The Albright Memorial Library, Lackawanna County Children’s Library, and Nancy Kay Holmes Branch libraries will be closed on Monday, January 18th in observance of Martin Luther King, Jr. Day.
Learn more about Dr. King and the Civil Rights Movement with books and videos from the library or borrow instantly from our digital collections:
I Have a Dream by Martin Luther King, Jr. & Kadir Nelson
On August 28, 1963, on the steps of the Lincoln Memorial during the March on Washington, Martin Luther King gave one of the most powerful and memorable speeches in our nation’s history. His words, paired with Caldecott Honor winner Kadir Nelson’s magificent paintings, make for a picture book certain to be treasured by children and adults alike. The themes of equality and freedom for all are not only relevant today, 50 years later, but also provide young readers with an important introduction to our nation’s past. Borrow Instantly.
The Race Beat: The Press, the Civil Rights Struggle, and the Awakening of a Nation by Gene Roberts, Hank Klibanoff and Richard Allen
“This is the story of how America awakened to its race problem, of how a nation that longed for unity after World War II came instead to see, hear, and learn about the shocking indignities and injustices of racial segregation in the South–and the brutality used to enforce it. It is the story of how the nation’s press, after decades of ignoring the problem, came to recognize the importance of the civil rights struggle and turn it into the most significant domestic news event of the twentieth century. Drawing on private correspondence, notes from secret meetings, unpublished articles, and interviews, veteran journalists Gene Roberts and Hank Klibanoff go behind the headlines and datelines to show how a dedicated cadre of newsmen–first black reporters, then liberal southern editors, then reporters and photographers from the national press and the broadcast media–revealed to a nation its most shameful shortcomings and propelled its citizens to act.” Borrow Instantly.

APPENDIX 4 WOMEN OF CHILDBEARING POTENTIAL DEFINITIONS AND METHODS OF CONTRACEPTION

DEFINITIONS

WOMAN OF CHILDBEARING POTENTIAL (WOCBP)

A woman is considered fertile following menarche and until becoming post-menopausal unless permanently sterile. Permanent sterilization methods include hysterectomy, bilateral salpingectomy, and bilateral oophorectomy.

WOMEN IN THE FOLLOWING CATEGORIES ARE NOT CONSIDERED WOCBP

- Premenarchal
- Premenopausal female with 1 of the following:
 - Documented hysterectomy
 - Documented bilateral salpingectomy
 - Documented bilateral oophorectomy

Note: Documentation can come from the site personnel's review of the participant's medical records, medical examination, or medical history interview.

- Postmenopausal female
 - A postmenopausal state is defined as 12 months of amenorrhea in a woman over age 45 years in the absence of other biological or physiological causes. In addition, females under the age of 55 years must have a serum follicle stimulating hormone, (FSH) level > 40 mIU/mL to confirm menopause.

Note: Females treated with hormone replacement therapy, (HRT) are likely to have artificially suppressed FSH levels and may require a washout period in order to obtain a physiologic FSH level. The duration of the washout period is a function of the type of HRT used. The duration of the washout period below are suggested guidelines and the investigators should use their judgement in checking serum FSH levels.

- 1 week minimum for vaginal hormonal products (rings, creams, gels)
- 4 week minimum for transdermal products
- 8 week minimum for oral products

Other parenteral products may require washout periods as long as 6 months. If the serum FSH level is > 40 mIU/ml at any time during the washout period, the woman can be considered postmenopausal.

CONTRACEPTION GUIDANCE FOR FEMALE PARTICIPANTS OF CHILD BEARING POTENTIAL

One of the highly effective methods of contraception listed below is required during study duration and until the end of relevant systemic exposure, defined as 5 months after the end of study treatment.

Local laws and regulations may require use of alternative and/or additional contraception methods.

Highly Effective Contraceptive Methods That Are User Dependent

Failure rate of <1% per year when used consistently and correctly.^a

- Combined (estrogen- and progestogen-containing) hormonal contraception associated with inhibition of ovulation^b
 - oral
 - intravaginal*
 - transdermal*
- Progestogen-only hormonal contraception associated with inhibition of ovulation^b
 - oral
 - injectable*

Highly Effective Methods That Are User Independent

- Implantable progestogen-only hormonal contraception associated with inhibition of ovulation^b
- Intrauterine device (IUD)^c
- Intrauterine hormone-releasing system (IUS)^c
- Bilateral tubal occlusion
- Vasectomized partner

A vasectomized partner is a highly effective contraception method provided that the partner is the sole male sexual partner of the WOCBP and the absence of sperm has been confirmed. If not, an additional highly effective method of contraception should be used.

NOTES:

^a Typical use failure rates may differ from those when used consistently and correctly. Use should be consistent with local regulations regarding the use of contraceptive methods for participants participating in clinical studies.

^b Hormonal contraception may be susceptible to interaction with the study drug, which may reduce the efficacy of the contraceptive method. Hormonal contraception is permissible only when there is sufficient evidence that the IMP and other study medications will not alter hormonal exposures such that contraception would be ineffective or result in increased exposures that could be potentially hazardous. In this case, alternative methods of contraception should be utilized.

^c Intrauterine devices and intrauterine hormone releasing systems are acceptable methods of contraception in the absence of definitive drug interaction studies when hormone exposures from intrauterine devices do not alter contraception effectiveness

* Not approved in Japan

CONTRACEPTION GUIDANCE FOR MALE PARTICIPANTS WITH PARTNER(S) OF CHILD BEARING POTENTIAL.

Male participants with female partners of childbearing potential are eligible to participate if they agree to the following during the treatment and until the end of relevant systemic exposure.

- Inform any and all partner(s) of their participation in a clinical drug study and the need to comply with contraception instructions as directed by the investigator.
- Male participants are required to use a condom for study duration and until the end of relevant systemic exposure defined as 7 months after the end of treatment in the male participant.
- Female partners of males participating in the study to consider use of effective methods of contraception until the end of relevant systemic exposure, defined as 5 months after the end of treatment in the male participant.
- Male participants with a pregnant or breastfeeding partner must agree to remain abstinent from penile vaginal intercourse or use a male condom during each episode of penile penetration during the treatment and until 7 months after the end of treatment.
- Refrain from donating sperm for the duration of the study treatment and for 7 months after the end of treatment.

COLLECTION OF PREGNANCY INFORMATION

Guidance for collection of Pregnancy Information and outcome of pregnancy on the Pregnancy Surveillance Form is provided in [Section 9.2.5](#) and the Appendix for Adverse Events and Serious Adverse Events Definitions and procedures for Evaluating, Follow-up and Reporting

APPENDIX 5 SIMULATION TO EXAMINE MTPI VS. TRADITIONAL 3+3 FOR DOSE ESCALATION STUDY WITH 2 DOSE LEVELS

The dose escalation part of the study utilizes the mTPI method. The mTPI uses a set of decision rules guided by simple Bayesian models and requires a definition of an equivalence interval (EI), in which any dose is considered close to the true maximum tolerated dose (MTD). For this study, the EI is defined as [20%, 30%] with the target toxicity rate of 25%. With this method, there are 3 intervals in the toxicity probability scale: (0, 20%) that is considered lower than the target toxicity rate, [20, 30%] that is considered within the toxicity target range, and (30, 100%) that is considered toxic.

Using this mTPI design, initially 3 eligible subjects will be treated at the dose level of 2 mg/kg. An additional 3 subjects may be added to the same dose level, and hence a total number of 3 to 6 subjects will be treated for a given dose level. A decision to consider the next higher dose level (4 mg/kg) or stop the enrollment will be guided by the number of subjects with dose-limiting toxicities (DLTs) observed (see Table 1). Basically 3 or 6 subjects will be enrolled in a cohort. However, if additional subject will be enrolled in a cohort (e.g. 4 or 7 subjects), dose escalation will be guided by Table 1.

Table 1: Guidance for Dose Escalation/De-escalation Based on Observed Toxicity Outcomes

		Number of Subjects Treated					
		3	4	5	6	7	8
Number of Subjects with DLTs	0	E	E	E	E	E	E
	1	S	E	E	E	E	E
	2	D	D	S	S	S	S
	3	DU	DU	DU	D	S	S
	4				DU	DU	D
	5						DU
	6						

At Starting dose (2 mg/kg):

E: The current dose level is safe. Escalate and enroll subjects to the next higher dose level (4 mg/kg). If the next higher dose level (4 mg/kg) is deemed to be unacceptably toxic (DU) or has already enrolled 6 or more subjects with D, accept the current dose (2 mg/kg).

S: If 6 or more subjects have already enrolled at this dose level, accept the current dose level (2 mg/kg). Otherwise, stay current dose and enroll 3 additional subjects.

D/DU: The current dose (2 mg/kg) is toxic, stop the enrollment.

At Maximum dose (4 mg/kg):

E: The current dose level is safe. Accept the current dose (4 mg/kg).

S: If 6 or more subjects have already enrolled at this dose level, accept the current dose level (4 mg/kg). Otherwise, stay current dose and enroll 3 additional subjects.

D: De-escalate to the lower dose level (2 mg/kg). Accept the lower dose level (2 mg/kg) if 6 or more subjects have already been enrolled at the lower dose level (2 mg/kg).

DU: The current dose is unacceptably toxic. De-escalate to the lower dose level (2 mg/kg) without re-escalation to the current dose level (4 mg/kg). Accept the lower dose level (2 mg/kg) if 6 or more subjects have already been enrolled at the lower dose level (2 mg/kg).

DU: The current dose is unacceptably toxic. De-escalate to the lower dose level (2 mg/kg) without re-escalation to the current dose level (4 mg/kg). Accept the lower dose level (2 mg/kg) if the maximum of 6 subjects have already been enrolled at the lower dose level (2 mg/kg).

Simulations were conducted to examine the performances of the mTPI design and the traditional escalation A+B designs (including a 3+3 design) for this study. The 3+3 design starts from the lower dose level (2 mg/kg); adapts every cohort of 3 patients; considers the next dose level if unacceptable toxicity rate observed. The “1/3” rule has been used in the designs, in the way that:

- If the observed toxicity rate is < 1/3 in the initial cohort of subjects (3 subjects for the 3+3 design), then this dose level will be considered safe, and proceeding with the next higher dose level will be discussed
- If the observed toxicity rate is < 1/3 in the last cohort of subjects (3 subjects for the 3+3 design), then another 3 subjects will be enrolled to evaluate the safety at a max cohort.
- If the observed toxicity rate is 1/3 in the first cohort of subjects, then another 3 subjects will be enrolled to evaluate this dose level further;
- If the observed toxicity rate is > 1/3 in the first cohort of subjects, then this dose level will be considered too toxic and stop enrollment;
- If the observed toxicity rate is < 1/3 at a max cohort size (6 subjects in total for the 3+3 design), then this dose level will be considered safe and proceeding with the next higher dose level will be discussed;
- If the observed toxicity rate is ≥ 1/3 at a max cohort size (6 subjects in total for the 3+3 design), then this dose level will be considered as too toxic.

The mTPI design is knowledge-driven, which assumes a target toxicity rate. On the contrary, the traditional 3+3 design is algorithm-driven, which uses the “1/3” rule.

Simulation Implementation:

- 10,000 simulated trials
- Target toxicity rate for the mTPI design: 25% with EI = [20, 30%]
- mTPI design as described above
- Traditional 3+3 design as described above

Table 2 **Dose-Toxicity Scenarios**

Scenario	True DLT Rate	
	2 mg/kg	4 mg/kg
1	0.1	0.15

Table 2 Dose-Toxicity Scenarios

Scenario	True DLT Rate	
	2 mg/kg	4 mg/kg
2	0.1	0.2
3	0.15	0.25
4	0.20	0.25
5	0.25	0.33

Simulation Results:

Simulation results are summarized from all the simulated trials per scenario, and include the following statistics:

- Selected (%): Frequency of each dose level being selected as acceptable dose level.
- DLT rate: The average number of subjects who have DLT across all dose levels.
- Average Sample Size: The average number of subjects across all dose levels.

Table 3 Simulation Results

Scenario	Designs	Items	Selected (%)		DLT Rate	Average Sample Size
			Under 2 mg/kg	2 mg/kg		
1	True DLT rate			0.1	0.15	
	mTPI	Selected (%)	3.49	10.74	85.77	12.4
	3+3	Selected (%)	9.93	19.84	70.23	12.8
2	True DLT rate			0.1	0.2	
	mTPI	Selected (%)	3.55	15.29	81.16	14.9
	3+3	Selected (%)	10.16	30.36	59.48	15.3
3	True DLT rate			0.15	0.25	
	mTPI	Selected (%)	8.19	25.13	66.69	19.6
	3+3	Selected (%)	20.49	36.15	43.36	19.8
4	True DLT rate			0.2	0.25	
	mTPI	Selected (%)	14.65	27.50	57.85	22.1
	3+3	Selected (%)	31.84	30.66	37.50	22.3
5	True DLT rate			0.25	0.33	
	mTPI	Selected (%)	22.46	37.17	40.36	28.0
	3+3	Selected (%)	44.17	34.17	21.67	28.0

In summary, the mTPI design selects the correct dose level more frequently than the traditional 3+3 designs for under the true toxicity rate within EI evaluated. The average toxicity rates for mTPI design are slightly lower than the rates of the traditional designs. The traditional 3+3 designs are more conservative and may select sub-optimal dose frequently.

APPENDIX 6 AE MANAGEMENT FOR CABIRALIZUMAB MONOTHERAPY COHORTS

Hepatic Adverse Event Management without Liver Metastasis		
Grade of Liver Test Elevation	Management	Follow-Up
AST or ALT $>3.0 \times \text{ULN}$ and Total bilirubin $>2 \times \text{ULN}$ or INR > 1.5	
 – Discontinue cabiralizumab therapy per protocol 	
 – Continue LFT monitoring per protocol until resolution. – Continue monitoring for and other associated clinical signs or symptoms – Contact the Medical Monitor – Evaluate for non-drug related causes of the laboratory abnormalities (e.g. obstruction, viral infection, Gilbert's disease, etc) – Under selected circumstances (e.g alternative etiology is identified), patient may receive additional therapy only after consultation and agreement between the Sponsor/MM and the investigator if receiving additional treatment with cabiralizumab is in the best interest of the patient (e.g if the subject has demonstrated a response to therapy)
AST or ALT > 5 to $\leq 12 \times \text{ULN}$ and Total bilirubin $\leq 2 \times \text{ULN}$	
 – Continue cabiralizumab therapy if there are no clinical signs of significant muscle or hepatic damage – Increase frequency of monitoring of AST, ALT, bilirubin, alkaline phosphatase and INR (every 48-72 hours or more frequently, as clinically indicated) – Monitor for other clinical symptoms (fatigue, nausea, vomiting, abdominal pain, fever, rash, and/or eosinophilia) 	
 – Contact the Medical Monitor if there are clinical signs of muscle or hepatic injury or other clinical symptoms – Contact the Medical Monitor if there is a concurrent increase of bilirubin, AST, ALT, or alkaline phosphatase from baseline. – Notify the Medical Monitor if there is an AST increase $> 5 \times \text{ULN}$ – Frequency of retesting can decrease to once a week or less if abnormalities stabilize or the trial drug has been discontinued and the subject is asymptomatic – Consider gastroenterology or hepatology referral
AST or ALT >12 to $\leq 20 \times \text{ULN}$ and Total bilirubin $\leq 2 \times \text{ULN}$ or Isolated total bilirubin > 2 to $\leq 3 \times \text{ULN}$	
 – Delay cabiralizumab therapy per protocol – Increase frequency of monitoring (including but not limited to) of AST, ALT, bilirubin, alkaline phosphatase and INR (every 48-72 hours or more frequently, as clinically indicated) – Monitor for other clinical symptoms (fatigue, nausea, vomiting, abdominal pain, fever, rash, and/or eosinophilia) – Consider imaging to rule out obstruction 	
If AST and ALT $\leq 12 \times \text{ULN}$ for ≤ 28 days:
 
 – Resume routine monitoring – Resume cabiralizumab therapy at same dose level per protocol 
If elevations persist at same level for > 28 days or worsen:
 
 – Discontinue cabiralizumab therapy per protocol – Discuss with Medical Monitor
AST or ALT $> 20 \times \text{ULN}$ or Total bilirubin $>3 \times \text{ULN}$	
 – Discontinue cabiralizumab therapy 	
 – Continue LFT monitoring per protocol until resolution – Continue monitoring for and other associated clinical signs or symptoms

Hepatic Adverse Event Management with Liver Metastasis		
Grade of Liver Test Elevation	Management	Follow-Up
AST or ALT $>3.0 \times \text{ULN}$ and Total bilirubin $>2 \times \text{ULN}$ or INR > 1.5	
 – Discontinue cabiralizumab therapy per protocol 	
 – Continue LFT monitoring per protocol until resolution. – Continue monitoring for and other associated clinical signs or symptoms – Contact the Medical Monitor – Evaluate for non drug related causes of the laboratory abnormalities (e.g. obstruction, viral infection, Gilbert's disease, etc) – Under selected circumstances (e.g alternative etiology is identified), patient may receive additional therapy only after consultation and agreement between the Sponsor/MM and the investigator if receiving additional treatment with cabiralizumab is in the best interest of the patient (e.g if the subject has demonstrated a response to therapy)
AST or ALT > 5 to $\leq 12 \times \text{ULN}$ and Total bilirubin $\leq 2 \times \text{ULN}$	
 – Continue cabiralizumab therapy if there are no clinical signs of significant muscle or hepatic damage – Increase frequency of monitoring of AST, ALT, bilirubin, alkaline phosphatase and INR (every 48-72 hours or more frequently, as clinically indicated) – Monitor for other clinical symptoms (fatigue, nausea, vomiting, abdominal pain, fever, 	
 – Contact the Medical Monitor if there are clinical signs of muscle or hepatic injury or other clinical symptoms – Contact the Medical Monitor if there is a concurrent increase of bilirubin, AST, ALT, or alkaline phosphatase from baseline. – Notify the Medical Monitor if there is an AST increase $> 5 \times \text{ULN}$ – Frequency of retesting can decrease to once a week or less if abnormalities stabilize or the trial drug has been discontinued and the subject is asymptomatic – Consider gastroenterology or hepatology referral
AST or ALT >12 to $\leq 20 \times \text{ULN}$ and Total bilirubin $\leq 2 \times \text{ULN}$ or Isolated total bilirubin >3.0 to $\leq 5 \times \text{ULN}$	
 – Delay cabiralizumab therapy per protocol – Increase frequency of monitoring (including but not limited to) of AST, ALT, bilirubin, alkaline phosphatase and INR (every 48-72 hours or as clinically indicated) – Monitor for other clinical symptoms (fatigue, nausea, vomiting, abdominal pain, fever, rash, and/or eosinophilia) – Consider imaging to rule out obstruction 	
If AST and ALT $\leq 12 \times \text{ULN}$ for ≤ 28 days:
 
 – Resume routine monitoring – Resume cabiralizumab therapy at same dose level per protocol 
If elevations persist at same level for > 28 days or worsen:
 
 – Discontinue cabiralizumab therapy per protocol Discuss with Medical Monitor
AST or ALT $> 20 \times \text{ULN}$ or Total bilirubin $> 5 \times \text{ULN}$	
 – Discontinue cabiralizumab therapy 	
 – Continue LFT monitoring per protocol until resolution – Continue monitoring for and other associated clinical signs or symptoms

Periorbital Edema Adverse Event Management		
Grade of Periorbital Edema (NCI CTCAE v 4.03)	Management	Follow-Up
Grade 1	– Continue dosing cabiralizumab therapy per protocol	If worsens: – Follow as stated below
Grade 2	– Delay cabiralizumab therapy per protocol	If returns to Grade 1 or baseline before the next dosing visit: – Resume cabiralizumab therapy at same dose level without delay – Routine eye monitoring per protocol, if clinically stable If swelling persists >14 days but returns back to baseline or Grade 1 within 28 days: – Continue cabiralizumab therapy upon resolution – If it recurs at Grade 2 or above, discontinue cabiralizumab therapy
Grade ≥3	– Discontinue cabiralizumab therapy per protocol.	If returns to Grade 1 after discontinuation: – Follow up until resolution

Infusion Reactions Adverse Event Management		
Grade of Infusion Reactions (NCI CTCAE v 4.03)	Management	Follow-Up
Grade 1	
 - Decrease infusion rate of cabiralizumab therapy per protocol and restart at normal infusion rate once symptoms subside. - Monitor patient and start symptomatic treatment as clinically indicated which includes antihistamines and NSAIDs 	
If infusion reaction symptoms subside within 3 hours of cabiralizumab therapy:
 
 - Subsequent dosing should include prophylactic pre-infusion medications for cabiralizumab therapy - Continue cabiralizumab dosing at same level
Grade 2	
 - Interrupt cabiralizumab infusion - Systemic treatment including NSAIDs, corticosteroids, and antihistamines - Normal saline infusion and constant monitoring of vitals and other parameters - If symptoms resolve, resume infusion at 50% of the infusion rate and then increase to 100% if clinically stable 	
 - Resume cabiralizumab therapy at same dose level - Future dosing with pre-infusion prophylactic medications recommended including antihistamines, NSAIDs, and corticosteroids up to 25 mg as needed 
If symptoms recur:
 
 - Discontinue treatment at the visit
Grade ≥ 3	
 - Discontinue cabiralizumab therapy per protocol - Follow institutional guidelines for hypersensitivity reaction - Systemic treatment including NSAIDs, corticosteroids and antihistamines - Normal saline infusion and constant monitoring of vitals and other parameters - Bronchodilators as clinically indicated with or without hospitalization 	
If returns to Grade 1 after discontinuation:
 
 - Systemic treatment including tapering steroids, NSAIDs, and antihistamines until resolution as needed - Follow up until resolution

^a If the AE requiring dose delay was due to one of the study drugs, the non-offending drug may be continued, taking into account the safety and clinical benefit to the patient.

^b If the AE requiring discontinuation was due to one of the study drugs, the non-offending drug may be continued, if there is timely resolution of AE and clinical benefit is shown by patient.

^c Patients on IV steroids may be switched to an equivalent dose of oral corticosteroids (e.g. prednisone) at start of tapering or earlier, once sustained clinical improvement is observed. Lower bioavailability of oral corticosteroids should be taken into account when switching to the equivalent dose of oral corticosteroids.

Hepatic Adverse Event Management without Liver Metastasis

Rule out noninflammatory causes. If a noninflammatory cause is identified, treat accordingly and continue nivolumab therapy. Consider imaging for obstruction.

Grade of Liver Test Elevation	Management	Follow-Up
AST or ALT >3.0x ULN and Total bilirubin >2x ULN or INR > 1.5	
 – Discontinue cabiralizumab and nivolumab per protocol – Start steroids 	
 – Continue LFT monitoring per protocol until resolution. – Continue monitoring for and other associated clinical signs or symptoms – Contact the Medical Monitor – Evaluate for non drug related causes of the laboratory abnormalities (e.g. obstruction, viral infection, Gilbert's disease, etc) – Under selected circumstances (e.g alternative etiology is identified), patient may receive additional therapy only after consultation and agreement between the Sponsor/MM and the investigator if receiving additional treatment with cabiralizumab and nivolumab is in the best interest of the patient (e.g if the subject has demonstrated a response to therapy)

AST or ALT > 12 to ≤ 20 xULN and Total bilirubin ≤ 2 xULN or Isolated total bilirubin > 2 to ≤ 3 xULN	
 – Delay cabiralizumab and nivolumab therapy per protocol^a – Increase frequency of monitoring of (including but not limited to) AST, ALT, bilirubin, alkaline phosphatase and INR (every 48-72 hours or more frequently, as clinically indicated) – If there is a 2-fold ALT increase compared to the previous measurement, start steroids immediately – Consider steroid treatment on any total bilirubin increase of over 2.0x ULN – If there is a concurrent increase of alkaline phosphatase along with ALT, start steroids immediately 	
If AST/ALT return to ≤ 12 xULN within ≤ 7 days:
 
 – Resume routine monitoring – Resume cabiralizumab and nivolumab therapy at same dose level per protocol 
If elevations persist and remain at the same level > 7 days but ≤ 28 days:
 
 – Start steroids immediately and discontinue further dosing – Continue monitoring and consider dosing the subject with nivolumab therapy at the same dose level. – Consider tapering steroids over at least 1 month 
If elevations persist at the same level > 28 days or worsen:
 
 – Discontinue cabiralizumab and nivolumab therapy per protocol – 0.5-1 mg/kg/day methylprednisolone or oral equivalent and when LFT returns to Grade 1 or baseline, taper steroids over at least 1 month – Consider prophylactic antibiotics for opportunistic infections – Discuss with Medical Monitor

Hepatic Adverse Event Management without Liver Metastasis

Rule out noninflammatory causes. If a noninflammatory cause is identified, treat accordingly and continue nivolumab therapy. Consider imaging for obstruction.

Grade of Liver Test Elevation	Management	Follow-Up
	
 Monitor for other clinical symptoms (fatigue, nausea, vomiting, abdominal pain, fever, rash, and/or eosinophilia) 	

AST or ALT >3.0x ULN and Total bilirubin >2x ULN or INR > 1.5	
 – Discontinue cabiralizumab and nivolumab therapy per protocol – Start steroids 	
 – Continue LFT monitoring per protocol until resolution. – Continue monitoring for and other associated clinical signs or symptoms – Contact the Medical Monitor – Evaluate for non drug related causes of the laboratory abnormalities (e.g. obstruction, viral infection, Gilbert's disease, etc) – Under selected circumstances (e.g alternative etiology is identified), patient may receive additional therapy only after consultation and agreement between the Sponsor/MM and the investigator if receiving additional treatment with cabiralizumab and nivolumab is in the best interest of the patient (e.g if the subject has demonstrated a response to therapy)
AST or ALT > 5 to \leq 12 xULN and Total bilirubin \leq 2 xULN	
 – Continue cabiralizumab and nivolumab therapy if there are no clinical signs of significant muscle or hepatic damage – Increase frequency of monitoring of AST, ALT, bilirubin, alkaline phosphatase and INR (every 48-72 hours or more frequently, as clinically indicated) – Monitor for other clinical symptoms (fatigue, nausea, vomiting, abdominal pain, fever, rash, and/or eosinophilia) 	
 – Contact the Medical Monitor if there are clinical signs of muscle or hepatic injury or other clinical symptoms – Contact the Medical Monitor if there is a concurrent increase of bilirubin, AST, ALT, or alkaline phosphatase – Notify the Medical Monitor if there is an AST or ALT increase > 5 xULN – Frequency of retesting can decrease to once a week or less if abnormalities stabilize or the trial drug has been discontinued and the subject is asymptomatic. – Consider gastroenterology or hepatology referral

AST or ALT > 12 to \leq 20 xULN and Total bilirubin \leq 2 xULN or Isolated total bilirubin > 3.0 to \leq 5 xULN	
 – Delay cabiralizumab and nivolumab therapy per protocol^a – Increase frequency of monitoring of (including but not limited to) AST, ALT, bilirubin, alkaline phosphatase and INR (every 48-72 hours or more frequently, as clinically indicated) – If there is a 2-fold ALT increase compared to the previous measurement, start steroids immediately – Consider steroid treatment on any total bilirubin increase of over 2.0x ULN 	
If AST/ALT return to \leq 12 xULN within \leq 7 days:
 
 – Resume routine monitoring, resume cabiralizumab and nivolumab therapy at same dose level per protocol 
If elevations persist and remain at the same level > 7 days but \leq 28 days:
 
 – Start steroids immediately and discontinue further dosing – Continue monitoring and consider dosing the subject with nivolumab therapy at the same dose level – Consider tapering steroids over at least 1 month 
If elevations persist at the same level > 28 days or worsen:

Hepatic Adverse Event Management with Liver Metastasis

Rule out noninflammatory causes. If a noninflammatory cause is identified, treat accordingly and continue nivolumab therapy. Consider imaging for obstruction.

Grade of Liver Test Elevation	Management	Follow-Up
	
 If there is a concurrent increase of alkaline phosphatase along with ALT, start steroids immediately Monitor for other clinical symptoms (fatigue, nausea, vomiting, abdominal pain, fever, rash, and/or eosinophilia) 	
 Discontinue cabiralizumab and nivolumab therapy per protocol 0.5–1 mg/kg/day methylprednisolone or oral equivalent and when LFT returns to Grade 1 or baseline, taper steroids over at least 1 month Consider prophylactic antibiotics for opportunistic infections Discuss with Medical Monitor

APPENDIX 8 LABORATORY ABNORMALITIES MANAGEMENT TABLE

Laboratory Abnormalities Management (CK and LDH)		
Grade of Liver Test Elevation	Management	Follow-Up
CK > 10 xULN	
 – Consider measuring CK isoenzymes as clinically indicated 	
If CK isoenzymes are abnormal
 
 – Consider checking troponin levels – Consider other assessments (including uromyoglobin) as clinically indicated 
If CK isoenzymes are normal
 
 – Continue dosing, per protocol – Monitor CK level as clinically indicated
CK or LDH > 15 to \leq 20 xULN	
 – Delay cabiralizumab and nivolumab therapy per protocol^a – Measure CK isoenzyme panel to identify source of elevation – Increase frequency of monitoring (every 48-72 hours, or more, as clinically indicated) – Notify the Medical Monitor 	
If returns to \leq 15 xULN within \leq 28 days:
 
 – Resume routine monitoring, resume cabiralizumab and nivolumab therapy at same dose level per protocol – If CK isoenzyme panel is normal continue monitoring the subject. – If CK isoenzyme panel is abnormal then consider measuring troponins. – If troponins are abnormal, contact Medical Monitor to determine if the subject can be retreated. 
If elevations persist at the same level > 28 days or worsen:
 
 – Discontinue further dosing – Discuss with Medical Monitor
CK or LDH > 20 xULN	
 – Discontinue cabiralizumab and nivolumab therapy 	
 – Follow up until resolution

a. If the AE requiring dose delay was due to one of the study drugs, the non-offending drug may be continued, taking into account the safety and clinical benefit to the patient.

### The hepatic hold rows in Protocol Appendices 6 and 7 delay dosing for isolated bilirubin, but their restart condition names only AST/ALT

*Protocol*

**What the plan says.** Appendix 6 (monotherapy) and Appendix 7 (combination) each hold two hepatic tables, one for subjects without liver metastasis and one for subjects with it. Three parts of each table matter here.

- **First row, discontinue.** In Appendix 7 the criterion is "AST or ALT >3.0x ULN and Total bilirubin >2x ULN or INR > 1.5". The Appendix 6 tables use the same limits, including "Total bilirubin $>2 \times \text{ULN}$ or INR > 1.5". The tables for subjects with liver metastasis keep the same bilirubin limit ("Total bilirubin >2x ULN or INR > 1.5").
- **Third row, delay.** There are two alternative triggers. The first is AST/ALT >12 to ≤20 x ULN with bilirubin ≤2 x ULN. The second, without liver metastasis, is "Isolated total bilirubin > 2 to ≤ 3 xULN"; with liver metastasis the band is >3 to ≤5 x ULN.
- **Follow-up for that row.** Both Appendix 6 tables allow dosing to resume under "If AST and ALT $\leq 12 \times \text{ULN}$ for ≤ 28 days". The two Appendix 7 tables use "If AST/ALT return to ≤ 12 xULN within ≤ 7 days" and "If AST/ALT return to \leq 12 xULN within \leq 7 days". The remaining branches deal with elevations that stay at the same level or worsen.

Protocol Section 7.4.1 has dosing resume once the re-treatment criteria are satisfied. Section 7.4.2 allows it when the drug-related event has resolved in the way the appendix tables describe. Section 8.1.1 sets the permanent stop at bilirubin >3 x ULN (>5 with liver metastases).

Learn more about the Martin Luther King, Jr. online via:
Stanford University’s Martin Luther King, Jr. Papers Project, the Martin Luther King, Jr. Research and Education Institute at https://kinginstitute.stanford.edu/
The Martin Luther King, Jr. Center for Nonviolent Social Change at http://www.thekingcenter.org